Ford Motor Company Rises on North American Growth; Mulally Stays as CEO

Ford Motor Company (NYSE: F) posted third-quarter results that far surpassed expectations on the first trading day after tropical storm Sandy shuttered the markets on Monday and Tuesday.

Separately, this morning the company announced that its CEO, Alan Mulally, will be staying on in his current role until at least the end of 2014. Mulally has guided the company for the past six years, since he came over from Boeing (NYSE: BA).

Mark Fields, the head of Ford’s Americas division, was promoted to chief operating officer. Fields led the company’s North American business through its restructuring in the wake of the 2008/2009 financial crisis. North America is now Ford’s strongest market.

Ford Motor Company Is Riding a North American Auto Rebound

In the third quarter, Ford’s net income was essentially unchanged from a year ago, at $1.6 billion, or $0.41 a share. However, profits from continuing operations rose to $2.2 billion, or $0.40 a share, from $1.9 billion, or $0.34, topping the consensus forecast of $0.30.

The gain was largely the result of the company’s ongoing strength in North America. Ford Motor Company posted earnings of $2.3 billion on the continent in the quarter. That was up from $1.6 billion a year earlier and its biggest profit since it separated out the division’s results in 2000. Profit margins also jumped, to 12% from 8.6% a year ago.

The strong performance in North America offset a $468-million loss in Europe. Ford’s South American and Asian divisions posted small gains of $9 million and $45 million, respectively.

Revenue fell 3.0%, to $32.1 billion from $33.1 billion a year earlier. But that was still ahead of the consensus forecast of $31.5 billion. The positive results sent the stock up nearly 8% on the day.

Europe Is an Ongoing Trouble Spot for Carmakers—Including Ford Motor Company

In all, Ford expects to lose $1.5 billion in Europe this year. The company continues to try to cut those losses by restructuring its business on the continent: It recently announced that it is closing three plants—two in the U.K. and one in Belgium—in a move that will cut its workforce by 5,700 positions. That’s on top of a previously announced reduction of 500 managerial jobs.

Costs related to the restructuring will weigh on the company’s profits in the near term, but Ford expects the move to generate $450 million to $500 million in annual savings when the closures are complete. The company has also said that it expects to return to profitability in Europe by 2015.

Ford’s struggles in Europe are hardly unique to the company. All automakers are dealing with falling sales there due to the ongoing sovereign debt crisis. For example, General Motors (NYSE: GM), which also reported third-quarter results yesterday, lost $500 million on the continent during the quarter, as well, and also foresees a $1.5-billion loss there for the entire year. Europe accounted for 19% of Ford’s revenue in the latest quarter, compared to 14% for General Motors.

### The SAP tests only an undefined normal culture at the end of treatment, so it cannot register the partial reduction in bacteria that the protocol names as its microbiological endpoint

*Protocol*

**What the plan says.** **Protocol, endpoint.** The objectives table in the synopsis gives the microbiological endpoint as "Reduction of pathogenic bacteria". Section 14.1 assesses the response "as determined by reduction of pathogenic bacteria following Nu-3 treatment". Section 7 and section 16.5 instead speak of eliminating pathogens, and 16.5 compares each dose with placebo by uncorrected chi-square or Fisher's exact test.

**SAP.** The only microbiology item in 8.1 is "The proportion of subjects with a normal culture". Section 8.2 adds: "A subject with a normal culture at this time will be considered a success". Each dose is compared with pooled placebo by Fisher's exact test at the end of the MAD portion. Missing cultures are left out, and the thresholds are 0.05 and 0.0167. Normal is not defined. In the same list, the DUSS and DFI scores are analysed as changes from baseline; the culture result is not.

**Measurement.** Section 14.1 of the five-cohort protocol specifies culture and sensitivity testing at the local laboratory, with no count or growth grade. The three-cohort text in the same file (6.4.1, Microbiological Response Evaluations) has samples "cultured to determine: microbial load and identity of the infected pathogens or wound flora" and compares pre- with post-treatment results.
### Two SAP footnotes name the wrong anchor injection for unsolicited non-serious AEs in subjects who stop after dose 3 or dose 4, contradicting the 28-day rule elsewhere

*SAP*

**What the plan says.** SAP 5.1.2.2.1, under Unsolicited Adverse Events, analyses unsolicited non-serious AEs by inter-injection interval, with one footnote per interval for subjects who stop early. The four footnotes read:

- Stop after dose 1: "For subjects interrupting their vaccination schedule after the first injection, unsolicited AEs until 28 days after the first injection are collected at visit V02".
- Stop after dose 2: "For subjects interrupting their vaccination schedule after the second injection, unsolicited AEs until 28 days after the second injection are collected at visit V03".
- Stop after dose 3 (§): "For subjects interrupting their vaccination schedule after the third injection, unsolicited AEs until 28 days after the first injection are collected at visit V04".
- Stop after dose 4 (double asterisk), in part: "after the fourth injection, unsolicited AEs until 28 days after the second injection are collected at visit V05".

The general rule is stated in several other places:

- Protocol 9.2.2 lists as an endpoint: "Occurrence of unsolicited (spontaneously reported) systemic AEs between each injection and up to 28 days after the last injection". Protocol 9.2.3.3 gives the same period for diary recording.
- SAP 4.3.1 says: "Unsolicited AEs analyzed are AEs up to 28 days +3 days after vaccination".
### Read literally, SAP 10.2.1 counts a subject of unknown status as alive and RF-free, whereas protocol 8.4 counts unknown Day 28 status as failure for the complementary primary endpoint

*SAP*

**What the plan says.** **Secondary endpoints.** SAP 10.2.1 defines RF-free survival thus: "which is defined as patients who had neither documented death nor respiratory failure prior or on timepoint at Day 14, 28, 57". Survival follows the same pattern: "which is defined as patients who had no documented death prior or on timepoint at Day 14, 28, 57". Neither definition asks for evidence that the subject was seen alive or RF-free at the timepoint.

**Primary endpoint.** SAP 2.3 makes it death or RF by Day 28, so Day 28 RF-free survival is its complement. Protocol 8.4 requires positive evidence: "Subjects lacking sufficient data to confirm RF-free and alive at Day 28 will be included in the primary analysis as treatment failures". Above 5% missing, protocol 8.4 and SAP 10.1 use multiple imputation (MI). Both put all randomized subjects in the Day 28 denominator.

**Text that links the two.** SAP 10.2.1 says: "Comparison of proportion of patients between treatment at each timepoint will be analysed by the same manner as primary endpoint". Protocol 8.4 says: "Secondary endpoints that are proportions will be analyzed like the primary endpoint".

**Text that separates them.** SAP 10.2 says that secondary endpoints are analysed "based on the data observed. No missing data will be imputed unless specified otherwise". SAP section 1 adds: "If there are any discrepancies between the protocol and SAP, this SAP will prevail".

Ford’s Debt Is Under Control

One common concern among investors is that Ford is burdened by higher debt than its competitors. However, it’s important to look beyond the overall figure, as David Milstead of Canada’s Globe and Mail writes:

“The common perception is that Ford, which eschewed government bailouts in the financial crisis, has a balance sheet burdened by legacy liabilities. A quick glance at some investing websites, which list the company with $100-billion or so of debt, buttresses the view. But much of that debt is held by the company’s finance subsidiary, which is more bank than industrial giant, as it uses its borrowed money to make loans, creating an offsetting asset.”

Looking at the automotive business in isolation, Ford’s cash position continues to improve: It ended the quarter with cash of $24.1 billion, up $1.8 billion from a year ago. Its debt of $14.2 billion was flat from the previous quarter but up slightly from $12.7 billion from the third quarter of 2011.

In addition, Moody’s and Fitch recently returned the company’s debt rating to investment grade after seven years at junk status. That makes it easier for Ford to borrow money and lowers its interest payments.

New Car Models Look Competitive

The company continues to focus on introducing new models under its One Ford plan, which includes introducing 15 new vehicles around the world over the next five years, along with a number of new onboard technologies, particularly in the area of fuel efficiency.

For example, the 2013 Ford Taurus offers the company’s 2.0-liter EcoBoost engine, which delivers 240 horsepower while getting 31 miles per gallon on the highway. The engine can also go up to 10,000 miles without an oil change.

Takeaway for investors: Ford’s financial performance continues to improve, and its shares trade at just 7.8 times the company’s last 12 months of earnings. Also, unlike GM, Ford pays a dividend: The quarterly rate of $0.05 a share yields 1.79%. These advantages, along with its rejuvenated automobile lineup, give the stock a solid long-term outlook. But like GM, Ford will likely continue to be held back in the near term by the uncertain situation in Europe.

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